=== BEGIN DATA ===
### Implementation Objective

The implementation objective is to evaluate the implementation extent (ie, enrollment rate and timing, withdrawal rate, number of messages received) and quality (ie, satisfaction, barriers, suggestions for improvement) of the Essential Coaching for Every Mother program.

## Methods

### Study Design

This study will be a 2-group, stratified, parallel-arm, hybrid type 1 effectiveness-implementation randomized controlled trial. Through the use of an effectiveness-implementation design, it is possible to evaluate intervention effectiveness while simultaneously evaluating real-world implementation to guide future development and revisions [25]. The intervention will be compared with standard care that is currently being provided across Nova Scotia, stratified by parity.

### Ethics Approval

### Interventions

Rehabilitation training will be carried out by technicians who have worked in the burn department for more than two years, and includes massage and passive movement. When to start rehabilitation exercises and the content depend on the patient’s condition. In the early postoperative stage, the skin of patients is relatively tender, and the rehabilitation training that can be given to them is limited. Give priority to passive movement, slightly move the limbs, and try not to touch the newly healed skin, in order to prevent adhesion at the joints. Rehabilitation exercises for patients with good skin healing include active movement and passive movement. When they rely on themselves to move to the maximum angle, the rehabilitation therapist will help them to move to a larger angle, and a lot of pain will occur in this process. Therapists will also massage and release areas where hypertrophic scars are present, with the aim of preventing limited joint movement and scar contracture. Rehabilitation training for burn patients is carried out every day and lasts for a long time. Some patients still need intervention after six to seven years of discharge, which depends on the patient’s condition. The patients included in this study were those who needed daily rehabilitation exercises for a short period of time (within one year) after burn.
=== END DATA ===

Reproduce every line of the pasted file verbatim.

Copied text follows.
### Implementation Objective

The implementation objective is to evaluate the implementation extent (ie, enrollment rate and timing, withdrawal rate, number of messages received) and quality (ie, satisfaction, barriers, suggestions for improvement) of the Essential Coaching for Every Mother program.

## Methods

### Study Design

This study will be a 2-group, stratified, parallel-arm, hybrid type 1 effectiveness-implementation randomized controlled trial. Through the use of an effectiveness-implementation design, it is possible to evaluate intervention effectiveness while simultaneously evaluating real-world implementation to guide future development and revisions [25]. The intervention will be compared with standard care that is currently being provided across Nova Scotia, stratified by parity.

### Ethics Approval

### Interventions

Rehabilitation training will be carried out by technicians who have worked in the burn department for more than two years, and includes massage and passive movement. When to start rehabilitation exercises and the content depend on the patient’s condition. In the early postoperative stage, the skin of patients is relatively tender, and the rehabilitation training that can be given to them is limited. Give priority to passive movement, slightly move the limbs, and try not to touch the newly healed skin, in order to prevent adhesion at the joints. Rehabilitation exercises for patients with good skin healing include active movement and passive movement. When they rely on themselves to move to the maximum angle, the rehabilitation therapist will help them to move to a larger angle, and a lot of pain will occur in this process. Therapists will also massage and release areas where hypertrophic scars are present, with the aim of preventing limited joint movement and scar contracture. Rehabilitation training for burn patients is carried out every day and lasts for a long time. Some patients still need intervention after six to seven years of discharge, which depends on the patient’s condition. The patients included in this study were those who needed daily rehabilitation exercises for a short period of time (within one year) after burn.